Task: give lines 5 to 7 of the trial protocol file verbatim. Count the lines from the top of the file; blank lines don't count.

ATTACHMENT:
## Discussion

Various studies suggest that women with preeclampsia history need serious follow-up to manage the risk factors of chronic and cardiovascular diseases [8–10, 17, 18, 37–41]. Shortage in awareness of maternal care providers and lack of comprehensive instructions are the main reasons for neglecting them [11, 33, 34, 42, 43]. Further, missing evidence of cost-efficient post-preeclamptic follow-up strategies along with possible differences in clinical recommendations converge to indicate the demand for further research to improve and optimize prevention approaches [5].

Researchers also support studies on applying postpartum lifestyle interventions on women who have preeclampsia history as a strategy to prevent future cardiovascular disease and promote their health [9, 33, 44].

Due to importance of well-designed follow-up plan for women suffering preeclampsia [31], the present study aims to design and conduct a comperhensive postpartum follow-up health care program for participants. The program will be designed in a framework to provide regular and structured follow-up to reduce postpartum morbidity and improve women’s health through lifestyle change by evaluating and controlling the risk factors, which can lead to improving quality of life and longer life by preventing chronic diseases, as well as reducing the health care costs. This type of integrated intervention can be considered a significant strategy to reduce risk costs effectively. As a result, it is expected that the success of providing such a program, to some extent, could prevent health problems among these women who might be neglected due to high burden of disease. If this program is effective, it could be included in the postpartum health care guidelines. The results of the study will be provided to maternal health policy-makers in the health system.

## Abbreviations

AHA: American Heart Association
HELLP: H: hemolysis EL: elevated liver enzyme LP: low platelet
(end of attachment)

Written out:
## Abbreviations

AHA: American Heart Association
HELLP: H: hemolysis EL: elevated liver enzyme LP: low platelet